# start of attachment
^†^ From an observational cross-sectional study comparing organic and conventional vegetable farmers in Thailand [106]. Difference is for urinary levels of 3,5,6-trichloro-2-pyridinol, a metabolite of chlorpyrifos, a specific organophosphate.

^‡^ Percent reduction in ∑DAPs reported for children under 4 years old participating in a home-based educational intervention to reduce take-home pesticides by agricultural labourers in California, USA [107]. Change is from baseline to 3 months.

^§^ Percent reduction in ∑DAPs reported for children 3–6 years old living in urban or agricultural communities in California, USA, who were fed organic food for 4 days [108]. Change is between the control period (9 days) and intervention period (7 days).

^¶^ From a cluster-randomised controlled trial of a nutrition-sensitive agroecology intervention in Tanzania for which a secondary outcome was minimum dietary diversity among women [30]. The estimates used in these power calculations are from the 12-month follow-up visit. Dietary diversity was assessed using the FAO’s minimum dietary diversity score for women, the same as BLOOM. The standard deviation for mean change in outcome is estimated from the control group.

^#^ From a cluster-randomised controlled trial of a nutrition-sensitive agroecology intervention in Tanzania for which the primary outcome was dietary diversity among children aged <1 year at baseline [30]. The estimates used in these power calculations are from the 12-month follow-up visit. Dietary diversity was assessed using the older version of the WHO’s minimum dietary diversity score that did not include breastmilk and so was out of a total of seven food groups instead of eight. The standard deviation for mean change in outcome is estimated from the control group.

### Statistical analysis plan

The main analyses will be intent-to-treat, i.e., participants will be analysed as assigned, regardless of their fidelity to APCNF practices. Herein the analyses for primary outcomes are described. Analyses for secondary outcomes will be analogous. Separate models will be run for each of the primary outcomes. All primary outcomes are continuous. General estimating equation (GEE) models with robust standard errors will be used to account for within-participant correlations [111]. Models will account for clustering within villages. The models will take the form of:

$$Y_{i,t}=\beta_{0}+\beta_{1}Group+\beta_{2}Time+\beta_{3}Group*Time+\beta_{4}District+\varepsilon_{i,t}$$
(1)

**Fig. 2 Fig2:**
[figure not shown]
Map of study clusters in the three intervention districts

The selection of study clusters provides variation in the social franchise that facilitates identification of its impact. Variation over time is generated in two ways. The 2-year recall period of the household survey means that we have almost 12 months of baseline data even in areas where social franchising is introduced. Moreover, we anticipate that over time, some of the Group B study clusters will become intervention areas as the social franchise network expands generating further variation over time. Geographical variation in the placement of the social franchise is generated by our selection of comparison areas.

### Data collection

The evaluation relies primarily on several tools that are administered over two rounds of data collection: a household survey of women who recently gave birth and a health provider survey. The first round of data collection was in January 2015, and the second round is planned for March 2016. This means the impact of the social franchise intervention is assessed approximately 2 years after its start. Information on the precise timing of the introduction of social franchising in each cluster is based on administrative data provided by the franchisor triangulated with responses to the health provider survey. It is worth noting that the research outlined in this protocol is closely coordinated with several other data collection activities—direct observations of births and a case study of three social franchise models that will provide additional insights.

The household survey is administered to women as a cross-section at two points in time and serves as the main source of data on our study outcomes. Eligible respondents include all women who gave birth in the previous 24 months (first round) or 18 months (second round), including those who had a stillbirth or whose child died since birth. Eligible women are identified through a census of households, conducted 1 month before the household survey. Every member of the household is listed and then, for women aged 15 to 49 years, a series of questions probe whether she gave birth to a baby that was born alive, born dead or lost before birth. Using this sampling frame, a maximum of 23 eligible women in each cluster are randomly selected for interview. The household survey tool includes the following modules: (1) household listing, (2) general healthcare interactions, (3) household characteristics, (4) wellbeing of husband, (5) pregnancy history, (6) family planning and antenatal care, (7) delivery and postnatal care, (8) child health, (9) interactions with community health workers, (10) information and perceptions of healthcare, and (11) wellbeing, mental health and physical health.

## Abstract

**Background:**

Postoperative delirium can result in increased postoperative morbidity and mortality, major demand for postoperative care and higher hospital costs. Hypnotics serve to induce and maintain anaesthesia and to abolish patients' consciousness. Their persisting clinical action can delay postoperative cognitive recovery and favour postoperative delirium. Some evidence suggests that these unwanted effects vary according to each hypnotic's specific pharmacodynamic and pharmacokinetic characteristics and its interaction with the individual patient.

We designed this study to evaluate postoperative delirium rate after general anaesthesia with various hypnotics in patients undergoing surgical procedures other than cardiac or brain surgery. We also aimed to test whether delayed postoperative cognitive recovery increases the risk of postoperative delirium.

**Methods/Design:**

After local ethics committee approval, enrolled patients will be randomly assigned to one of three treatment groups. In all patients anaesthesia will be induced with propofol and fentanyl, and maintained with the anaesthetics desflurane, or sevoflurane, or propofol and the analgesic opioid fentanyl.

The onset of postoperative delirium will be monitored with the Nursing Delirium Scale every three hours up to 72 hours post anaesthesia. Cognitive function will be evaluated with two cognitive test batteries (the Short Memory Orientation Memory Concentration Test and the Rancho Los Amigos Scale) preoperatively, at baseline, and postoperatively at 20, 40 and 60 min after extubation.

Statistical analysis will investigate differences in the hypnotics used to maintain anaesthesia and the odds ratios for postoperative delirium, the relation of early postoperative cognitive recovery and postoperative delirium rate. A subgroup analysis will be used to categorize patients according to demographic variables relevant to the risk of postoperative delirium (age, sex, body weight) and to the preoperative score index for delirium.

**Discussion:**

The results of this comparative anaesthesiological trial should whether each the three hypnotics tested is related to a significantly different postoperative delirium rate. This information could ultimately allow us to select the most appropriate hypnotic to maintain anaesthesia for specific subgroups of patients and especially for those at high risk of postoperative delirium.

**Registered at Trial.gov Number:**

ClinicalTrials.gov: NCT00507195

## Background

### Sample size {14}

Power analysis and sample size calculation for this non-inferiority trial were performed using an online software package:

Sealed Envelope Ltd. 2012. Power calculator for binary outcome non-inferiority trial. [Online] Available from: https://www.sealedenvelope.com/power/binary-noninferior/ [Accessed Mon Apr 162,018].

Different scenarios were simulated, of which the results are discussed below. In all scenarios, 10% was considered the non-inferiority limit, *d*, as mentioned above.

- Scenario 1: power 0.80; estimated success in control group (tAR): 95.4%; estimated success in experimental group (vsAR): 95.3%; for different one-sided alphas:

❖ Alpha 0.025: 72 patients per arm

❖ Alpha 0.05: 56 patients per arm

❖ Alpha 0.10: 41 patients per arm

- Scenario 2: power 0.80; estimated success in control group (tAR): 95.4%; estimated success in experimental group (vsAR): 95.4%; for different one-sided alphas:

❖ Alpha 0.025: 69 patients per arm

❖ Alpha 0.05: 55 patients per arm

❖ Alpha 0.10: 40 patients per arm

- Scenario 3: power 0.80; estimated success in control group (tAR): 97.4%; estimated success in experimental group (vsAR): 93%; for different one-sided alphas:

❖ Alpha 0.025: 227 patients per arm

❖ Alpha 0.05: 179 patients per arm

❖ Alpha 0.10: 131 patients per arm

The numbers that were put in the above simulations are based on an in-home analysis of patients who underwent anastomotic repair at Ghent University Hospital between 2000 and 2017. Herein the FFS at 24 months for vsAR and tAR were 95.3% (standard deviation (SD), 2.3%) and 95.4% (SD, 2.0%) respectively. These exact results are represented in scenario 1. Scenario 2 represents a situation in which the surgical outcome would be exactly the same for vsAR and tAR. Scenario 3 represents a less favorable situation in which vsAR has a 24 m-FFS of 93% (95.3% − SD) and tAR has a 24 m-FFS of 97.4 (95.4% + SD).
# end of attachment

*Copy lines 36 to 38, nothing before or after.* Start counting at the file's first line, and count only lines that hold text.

❖ Alpha 0.05: 56 patients per arm

❖ Alpha 0.10: 41 patients per arm

- Scenario 2: power 0.80; estimated success in control group (tAR): 95.4%; estimated success in experimental group (vsAR): 95.4%; for different one-sided alphas: